“Burke shows again that he’s not just a comic genius, but also a fine dramatic writer and storyteller.” – Booklist. “Prose both scabrous and poetic.” – Publishers Weekly. “Proust meets Chandler over a pint of Guinness.” – Spectator. “Among the most memorable books of the year, of any genre.” – Sunday Times. “A hardboiled delight.” – Guardian. “Imagine Donald Westlake and Richard Stark collaborating on a screwball noir.” – Kirkus Reviews. “A cross between Raymond Chandler and Flann O’Brien.” – John Banville.

Thursday, March 23, 2017

Irish Times’ Crime Fiction Column

Ali Land’s Good Me, Bad Me (Penguin Michael Joseph, €14.99) opens with teenager Milly entering a foster home, having survived the horrors perpetrated by her mother, Ruth. Scheduled to testify against Ruth, good Milly understands that her mother is a monster who must pay for her crimes; but as the bullying at her new school reaches a crisis point, bad Milly finds herself wondering about the extent to which her mother’s perverted nurturing has poisoned her nature. Land’s debut is a genuinely unsettling tale that brings to mind Megan Abbott’s novels and Lionel Shriver’s We Need to Talk About Kevin, as Land – previously a child and adolescent mental health nurse – delivers a bracing take on a disturbed teenager’s perception of good and evil. References to Peter Pan and The Lord of the Flies recur throughout, emphasising the extent to which Milly is a lost innocent abroad in a world where young adolescents engineer their own reality, a bleak and pitiless society where might is right and a flair for cruelty confers authority. A novel of complex motivations that will test readers’ capacity for empathy, Good Me, Bad Me is already a strong contender for debut of the year.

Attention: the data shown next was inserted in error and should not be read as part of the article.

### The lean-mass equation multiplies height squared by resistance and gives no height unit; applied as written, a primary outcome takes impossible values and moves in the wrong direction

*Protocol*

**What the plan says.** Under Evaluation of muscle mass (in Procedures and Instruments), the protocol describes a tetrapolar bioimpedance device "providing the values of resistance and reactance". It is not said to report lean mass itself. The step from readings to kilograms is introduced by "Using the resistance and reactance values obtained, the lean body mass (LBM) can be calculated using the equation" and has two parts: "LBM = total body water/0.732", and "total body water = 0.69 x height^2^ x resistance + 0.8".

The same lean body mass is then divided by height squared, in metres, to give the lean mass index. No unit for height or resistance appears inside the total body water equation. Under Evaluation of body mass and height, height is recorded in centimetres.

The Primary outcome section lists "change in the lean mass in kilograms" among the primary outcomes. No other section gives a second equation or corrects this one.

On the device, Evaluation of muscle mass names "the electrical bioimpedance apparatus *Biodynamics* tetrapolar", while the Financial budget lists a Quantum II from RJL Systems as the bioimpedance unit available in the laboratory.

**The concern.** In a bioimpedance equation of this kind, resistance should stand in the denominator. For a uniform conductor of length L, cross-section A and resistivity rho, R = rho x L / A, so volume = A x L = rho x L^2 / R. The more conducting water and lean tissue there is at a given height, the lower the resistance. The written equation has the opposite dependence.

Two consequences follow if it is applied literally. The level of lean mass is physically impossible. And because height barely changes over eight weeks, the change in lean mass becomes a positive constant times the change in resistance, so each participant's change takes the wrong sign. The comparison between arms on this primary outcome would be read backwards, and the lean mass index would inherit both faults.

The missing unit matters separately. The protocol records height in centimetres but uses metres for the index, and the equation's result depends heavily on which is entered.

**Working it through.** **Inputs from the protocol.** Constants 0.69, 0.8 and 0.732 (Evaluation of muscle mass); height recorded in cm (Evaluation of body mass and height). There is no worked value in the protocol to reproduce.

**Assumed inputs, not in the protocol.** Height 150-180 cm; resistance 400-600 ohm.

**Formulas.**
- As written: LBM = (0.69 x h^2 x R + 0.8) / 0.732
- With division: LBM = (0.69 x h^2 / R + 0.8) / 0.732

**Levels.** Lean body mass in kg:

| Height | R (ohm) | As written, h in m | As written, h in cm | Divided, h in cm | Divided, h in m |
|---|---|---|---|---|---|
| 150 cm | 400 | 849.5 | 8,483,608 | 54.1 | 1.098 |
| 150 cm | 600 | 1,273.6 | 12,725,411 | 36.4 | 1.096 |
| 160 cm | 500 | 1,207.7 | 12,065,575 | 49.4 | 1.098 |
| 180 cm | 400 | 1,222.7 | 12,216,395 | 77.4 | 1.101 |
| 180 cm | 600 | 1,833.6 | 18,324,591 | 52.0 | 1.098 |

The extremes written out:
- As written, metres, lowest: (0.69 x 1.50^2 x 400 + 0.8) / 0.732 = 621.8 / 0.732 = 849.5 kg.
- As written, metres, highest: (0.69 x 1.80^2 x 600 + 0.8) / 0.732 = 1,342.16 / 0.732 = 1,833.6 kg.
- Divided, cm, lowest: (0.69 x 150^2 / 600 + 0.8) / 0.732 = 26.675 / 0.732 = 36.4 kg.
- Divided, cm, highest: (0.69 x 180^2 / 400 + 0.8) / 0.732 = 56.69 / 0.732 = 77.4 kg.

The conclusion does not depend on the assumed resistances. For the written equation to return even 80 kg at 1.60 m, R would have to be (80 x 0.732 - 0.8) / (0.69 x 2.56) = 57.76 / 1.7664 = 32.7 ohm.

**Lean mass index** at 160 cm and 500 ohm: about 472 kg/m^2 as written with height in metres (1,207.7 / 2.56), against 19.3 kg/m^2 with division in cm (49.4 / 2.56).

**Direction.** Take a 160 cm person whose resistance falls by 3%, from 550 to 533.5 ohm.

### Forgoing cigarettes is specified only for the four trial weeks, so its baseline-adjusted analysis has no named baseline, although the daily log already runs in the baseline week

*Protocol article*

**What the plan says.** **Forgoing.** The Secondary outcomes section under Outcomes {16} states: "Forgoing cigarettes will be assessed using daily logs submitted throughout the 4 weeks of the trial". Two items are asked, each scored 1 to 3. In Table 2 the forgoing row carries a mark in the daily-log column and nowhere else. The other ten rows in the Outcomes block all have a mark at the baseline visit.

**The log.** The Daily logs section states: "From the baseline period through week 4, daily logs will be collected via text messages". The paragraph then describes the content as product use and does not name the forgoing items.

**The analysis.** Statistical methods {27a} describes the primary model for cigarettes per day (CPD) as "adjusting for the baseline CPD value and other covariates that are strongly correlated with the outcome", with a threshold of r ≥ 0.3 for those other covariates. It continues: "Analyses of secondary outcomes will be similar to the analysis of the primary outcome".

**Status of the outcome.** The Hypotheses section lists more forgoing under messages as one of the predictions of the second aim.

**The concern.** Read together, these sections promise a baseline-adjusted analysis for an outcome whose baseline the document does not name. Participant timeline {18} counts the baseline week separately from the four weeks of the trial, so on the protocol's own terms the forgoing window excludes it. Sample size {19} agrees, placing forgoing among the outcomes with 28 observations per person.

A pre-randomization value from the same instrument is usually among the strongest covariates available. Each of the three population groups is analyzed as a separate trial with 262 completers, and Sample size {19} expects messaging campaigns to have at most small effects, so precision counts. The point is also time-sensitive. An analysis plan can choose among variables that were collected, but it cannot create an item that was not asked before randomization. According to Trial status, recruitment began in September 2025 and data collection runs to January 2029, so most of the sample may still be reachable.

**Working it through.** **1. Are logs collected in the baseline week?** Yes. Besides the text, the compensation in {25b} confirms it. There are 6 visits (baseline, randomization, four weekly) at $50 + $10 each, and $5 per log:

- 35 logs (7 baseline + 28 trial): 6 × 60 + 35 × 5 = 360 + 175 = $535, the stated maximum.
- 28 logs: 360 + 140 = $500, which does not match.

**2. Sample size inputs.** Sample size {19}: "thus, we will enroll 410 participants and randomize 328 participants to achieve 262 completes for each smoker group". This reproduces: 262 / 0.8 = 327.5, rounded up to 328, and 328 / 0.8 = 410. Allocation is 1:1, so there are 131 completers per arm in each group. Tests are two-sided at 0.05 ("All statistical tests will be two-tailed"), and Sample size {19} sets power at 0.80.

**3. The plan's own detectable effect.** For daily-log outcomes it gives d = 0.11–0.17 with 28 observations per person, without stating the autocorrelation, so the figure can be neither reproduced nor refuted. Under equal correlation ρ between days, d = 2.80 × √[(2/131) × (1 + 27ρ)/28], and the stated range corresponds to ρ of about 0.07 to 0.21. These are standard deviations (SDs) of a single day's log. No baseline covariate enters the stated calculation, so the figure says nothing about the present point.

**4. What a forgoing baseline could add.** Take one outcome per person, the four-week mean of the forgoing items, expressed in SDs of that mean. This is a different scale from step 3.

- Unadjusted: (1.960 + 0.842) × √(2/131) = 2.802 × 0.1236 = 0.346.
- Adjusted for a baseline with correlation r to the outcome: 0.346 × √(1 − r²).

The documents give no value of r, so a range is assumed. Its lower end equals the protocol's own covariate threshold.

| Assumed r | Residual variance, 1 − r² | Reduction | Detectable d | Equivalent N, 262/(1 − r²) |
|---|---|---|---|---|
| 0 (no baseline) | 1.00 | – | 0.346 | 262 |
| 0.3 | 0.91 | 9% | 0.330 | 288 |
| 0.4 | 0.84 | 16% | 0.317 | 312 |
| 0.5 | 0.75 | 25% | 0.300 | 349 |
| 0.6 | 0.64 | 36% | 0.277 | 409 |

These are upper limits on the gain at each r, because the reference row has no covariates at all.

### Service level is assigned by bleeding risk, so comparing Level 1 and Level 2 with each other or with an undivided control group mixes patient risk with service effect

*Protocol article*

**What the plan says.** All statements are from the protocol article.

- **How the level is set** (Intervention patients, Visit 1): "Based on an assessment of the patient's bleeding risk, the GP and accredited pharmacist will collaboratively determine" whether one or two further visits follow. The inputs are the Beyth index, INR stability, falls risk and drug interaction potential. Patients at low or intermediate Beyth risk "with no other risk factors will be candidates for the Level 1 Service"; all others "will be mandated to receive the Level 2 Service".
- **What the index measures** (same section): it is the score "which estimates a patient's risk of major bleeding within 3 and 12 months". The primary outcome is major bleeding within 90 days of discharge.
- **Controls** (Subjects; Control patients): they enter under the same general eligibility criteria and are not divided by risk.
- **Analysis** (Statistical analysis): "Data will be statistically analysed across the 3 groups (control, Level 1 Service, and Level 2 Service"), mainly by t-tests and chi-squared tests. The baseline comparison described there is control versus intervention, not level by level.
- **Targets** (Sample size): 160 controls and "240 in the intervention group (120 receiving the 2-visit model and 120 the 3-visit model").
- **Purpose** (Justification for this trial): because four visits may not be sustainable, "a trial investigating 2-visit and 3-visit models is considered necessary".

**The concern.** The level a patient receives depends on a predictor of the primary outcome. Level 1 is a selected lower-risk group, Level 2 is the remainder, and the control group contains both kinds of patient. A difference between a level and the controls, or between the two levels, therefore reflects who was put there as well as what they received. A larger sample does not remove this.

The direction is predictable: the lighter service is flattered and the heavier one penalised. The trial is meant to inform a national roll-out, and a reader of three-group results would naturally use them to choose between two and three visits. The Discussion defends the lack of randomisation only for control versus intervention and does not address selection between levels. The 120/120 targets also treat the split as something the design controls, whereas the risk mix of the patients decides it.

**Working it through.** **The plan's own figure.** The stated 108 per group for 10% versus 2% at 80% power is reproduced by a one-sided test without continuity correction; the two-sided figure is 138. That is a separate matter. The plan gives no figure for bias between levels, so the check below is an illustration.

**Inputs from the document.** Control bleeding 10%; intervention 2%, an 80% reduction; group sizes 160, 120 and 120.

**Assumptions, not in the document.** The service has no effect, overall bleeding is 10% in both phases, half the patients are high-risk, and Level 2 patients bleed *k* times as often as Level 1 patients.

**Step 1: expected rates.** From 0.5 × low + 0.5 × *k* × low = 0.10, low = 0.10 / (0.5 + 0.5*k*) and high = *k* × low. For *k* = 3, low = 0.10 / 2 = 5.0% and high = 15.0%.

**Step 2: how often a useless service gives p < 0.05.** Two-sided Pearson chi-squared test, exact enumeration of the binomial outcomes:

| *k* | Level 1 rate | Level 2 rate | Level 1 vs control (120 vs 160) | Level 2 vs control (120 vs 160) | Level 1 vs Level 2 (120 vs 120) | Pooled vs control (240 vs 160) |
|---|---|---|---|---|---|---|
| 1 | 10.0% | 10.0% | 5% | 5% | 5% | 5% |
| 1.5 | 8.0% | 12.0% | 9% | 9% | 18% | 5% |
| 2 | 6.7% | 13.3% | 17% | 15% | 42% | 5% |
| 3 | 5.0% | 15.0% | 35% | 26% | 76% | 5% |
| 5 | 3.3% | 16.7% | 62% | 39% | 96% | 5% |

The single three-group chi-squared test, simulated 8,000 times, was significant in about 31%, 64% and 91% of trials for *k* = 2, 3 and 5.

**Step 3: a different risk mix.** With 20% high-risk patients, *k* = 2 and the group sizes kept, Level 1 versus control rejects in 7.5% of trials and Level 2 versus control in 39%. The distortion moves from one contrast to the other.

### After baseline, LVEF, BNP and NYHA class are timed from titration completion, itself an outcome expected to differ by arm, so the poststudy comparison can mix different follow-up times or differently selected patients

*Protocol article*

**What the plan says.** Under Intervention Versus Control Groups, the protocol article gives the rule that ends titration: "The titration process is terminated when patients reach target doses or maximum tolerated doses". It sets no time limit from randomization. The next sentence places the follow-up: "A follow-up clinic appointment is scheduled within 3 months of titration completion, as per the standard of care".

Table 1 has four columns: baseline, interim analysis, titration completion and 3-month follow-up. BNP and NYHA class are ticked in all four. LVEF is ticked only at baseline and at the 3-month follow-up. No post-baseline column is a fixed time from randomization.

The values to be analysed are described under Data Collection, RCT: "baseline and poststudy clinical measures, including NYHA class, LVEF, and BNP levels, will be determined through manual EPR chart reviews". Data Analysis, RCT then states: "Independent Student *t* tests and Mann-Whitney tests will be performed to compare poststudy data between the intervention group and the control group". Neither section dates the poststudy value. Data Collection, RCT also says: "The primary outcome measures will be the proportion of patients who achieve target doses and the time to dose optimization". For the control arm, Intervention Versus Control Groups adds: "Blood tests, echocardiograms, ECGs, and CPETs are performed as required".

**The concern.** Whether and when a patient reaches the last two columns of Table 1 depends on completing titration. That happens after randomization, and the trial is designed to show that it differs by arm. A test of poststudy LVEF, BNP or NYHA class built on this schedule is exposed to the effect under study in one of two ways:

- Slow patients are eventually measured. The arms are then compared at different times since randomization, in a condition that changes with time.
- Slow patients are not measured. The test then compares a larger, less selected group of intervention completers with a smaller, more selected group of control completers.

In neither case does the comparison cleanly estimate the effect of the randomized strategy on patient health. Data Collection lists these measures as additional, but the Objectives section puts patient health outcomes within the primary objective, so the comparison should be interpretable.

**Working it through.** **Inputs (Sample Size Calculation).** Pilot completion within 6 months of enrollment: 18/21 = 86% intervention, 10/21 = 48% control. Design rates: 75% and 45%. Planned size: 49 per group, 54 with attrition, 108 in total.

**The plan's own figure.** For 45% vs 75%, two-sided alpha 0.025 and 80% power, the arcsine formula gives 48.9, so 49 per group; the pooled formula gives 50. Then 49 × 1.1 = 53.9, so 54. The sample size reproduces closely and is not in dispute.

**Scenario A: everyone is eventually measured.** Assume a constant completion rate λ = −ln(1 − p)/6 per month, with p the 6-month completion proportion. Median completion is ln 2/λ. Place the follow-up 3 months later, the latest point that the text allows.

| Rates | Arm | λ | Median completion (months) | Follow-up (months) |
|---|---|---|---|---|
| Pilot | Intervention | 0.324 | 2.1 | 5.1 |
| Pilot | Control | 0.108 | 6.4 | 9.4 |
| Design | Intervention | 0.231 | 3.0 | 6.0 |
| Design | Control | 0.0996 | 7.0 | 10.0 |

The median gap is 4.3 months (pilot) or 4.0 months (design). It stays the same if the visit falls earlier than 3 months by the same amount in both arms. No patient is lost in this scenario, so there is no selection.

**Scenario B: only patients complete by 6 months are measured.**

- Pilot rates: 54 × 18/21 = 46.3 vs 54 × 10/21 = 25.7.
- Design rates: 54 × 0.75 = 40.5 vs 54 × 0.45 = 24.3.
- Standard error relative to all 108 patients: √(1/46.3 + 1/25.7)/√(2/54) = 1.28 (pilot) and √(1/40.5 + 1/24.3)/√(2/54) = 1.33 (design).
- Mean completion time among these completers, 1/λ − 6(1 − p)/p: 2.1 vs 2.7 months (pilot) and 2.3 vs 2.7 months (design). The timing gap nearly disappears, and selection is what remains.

Constance Kopp, whom Amy Stewart first introduced in Girl Waits with Gun (2015), is one of the most aptly monikered protagonists in crime fiction, not least because the real-life Kopp was New Jersey’s first lady deputy sheriff. Set in 1915, Lady Cop Makes Trouble (Scribe, €14.99) opens with Constance allowing a conman, the self-styled Baron von Matthesius, to escape from prison, a lapse which provides critics of the newly established role of female deputy with plenty of ammunition, but could also result in Constance’s boss, Sheriff Heath, going to prison. Suspended from normal duties, but determined to put things right, Constance sets out to track down the Baron. Constance Kopp should be a fascinating character as she embarks on her twin battles with male prejudice and the criminals of New Jersey, particularly as Amy Stewart’s meticulous research provides the reader with a wealth of period detail. Despite being rooted in real events, however, the plot is a plodding affair, and matters aren’t helped by Stewart’s staid prose (“The two of them sat in the sheriff’s office looking about as unhappy to be with one another as two men ever have.”) and too many minor characters devoting far too much time to remarking upon the novelty of a female deputy sheriff.